Many organizations and expert committees acknowledge the important role of EPA and DHA in human nutri- tion. The Dietary Guidelines for Americans recommend consuming about 8 oz/week (i.e. two 4-oz servings) of a variety of seafood to reduce cardiac deaths among individuals with or without preexisting CVD (5). This would provide about 250 mg/day of EPA and DHA, which is sufficient to obtain cardioprotective effects for primary prevention of CVD. The American Heart Association (AHA) recommends that adults without coronary heart disease (CHD) eat fish (particularly fatty fish) at least twice a week (6), which provides about 500 mg/ day of EPA and DHA. Individuals with CHD are advised to consume 1 g/day of EPA and DHA for secondary prevention of CVD, preferably from seafood and in consultation with a physician. Those who need to lower triglyceride levels are recommended to take 2 to 4 g/day of EPA and DHA as capsules under a physician’s care. In terms of their effects on blood levels of EPA and DHA, fish oil supplements provide benefits similar to those of seafood (7). Inadequate intake of DHA by pregnant women may impair neural development in the neonate. Sufficient DHA intake during pregnancy and lactation is crucial for proper brain development of infants. Thus, recommendations have been made for pregnant and lactating women. The International So- ciety for the Study of Fatty Acids and Lipids recommends that pregnant and/or lactating women consume at least 300 mg/day of DHA (8); the European Food Safety Agency recommends women consume at least 250 mg/day of EPA and DHA plus an additional 100 to 200 mg/day of DHA (9). Children, pregnant women, and women who may become pregnant are advised to avoid eating fish with higher levels of mercury. In addition, EPA and DHA have been shown to beneficially affect cognitive function. There is increasing evidence linking deficiency in EPA and DHA to mental and neurological disorders (10). More intervention trials are necessary to better understand the role of n-3 PUFAs in ameliorating neurodegeneration. The current data is not suffi- cient to support an intake level different from that needed to achieve CVD risk reduction.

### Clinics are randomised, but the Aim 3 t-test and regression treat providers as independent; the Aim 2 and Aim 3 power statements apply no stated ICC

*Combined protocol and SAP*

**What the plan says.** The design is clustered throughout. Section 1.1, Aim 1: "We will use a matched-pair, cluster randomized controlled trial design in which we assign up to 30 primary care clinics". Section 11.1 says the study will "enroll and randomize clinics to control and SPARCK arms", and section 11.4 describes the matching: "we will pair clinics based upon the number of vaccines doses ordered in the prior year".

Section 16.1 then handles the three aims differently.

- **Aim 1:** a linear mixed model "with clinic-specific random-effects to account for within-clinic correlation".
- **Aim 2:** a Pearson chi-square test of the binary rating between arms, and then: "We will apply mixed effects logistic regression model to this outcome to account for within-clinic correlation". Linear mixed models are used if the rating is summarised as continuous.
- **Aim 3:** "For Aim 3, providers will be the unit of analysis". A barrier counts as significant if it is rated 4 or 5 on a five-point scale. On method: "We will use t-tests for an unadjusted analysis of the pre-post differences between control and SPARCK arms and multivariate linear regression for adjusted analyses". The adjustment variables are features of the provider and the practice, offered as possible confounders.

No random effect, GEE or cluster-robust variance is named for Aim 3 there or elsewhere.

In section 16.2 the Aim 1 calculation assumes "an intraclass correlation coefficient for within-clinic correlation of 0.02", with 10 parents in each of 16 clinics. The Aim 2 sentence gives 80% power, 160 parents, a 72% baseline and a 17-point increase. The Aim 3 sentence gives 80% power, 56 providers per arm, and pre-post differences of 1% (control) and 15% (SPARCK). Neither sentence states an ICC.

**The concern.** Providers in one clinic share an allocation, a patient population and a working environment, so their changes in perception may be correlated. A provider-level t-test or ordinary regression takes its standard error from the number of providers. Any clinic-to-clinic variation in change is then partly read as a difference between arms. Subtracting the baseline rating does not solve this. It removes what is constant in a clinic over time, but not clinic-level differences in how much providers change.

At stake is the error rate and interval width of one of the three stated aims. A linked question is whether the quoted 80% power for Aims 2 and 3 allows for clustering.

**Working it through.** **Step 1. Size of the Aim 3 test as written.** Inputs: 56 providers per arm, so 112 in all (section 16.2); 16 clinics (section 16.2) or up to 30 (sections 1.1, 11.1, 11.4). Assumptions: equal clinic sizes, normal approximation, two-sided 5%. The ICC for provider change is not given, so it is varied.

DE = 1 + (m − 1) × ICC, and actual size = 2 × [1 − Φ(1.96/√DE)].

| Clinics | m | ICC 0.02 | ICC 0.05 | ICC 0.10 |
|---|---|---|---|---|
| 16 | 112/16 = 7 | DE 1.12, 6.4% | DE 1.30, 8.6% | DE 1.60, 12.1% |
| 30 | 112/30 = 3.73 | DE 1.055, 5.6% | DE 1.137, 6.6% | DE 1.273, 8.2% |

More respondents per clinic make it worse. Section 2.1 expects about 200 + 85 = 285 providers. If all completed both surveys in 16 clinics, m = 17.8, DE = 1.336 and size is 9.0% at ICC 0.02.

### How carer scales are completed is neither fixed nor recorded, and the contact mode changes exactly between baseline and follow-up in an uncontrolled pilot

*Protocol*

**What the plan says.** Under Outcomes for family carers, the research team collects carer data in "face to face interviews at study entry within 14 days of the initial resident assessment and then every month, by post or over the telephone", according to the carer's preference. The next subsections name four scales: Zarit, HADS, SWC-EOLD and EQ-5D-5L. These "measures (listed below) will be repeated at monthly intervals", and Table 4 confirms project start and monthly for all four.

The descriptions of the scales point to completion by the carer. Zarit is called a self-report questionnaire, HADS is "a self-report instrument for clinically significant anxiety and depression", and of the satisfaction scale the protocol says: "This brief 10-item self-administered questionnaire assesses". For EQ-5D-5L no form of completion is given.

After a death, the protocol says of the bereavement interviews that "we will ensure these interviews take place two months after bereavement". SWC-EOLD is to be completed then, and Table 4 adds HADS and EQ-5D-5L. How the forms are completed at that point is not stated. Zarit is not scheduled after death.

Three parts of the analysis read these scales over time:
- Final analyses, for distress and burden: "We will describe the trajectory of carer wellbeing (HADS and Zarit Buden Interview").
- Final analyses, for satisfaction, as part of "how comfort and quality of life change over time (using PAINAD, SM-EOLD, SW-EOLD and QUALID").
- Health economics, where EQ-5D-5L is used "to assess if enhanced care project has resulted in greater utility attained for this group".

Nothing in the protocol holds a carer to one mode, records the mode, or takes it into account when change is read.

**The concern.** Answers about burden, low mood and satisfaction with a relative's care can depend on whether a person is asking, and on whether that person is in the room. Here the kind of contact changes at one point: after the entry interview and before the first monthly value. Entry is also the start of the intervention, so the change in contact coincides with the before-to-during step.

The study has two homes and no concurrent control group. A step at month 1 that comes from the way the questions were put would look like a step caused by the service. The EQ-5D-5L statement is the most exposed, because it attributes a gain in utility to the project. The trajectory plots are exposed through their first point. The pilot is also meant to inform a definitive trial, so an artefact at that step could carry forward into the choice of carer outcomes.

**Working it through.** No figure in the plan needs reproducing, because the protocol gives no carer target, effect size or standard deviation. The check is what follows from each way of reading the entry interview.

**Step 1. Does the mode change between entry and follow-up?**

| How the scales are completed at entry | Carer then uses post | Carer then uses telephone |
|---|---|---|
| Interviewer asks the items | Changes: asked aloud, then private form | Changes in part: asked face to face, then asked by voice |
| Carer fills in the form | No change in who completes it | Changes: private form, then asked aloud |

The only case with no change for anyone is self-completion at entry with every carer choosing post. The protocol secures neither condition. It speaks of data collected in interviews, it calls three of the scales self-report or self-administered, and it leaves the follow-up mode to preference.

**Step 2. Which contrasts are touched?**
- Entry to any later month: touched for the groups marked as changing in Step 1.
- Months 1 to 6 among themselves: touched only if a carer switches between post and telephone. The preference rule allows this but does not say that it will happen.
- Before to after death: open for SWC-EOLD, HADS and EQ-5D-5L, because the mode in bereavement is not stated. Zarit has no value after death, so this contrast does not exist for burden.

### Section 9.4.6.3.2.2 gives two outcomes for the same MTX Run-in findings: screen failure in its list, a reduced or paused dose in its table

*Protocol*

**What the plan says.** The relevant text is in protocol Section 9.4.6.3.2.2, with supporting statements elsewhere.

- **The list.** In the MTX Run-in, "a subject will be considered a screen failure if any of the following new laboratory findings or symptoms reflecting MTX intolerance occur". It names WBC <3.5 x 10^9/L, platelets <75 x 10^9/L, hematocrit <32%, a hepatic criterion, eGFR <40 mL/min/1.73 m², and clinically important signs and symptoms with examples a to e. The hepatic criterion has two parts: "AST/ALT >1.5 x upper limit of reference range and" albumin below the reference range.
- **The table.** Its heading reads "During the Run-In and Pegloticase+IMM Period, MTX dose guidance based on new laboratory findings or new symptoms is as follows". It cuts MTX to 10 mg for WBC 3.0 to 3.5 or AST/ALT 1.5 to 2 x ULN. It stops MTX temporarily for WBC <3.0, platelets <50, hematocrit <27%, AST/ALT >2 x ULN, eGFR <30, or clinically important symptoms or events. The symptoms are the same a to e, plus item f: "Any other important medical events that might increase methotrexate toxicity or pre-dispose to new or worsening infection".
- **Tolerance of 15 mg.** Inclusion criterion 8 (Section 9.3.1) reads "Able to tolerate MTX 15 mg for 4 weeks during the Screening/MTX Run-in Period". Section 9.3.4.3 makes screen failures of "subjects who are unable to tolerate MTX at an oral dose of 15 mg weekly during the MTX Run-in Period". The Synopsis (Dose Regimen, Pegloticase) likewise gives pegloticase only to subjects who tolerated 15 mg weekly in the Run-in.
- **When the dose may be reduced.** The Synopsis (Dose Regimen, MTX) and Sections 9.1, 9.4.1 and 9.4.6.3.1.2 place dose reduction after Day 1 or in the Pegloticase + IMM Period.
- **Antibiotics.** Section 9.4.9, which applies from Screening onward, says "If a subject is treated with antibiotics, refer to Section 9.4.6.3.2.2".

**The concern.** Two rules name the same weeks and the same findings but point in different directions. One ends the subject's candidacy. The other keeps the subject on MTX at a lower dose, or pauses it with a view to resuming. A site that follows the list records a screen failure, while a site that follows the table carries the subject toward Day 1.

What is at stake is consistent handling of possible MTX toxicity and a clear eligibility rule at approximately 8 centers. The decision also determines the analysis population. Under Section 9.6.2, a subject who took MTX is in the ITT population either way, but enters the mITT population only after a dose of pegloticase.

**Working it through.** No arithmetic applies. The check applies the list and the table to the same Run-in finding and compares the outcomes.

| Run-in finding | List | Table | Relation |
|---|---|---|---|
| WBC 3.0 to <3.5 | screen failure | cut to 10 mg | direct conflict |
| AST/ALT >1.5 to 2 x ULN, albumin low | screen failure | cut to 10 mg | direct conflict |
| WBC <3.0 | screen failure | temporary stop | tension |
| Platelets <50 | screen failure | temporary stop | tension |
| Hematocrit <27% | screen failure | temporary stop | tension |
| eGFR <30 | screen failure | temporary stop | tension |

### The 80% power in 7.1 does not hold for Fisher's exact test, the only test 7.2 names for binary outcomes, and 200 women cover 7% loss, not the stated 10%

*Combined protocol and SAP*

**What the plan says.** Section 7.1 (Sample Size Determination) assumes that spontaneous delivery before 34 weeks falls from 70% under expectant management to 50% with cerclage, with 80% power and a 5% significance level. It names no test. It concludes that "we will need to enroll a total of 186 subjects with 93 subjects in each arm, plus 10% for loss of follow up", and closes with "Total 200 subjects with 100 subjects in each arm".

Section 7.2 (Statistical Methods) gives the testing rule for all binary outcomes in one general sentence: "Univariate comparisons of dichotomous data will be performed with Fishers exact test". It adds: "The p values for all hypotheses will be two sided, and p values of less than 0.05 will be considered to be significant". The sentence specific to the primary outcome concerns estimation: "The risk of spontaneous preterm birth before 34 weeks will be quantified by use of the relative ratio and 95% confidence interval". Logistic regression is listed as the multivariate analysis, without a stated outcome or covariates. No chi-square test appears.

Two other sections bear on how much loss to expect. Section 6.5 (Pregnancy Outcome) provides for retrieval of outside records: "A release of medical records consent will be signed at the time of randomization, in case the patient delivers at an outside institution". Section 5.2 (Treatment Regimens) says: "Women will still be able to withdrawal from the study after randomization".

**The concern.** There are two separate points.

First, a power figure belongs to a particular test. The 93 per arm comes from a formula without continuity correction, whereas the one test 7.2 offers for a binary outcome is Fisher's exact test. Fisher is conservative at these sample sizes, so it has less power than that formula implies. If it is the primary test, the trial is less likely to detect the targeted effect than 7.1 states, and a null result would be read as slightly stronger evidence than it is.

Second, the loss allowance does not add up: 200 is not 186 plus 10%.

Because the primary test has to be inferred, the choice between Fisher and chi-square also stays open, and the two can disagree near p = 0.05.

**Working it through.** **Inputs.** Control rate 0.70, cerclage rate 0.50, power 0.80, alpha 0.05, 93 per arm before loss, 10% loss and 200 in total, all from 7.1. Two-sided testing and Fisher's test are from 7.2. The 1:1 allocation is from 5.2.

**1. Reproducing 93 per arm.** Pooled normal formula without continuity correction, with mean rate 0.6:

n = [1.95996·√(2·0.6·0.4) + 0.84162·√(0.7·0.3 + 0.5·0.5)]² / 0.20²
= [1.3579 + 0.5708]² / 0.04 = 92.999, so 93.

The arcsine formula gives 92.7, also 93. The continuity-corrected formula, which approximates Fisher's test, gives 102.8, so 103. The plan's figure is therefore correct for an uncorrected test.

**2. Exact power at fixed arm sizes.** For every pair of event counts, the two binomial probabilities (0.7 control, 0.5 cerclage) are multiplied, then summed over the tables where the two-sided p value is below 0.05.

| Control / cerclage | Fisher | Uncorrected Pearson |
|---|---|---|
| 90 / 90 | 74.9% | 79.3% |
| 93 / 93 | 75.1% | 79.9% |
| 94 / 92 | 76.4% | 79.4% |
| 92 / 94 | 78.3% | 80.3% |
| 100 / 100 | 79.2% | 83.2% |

The available data for cardiac mortality provides a basis for establishing a DRI for EPA and DHA. Current intakes (approximately 100 mg/day) are not sufficient; setting a DRI for EPA and DHA is important for reali- zing health benefits, specifically CVD prevention. In a data analysis, 566 mg/day of EPA and DHA was the average intake associated with the greatest reduction (37%) in risk of CHD mortality (11). Based on these data, an AI of 566 mg/day could be considered for EPA and DHA intake. However, if 566 mg/day is assumed as the median requirement, i.e. if it reduces the risk of CHD mortality in 50% of the population, then 566 mg /day would be considered as an EAR. The RDA could then be calculated using the standard deviation (224 mg/day). Two standard deviations above the EAR would be approximately 1 g/day, which would be the am- ount of EPA and DHA expected to meet the needs of nearly all healthy individuals. Of course, such requirem- ents are speculative; the convening of a DRI committee is necessary to thoroughly examine the body of evidence and determine whether an RDA can even be established. Recommendations calling for more than 1 g/day of EPA and DHA are typically aimed at secondary prevention of CVD. To date, no tolerable upper intake level (UL) – the highest average daily nutrient intake level that is likely to pose no risk of adverse health effects to almost all individuals in the general population – for EPA and DHA has been set by any authoritative body. The US Food and Drug Administration (FDA) has stated that levels up to 3 g/day are generally recognized as safe (12), although other authorities have reported no adverse effects at intake levels up to between 5 and 6 g/day (13).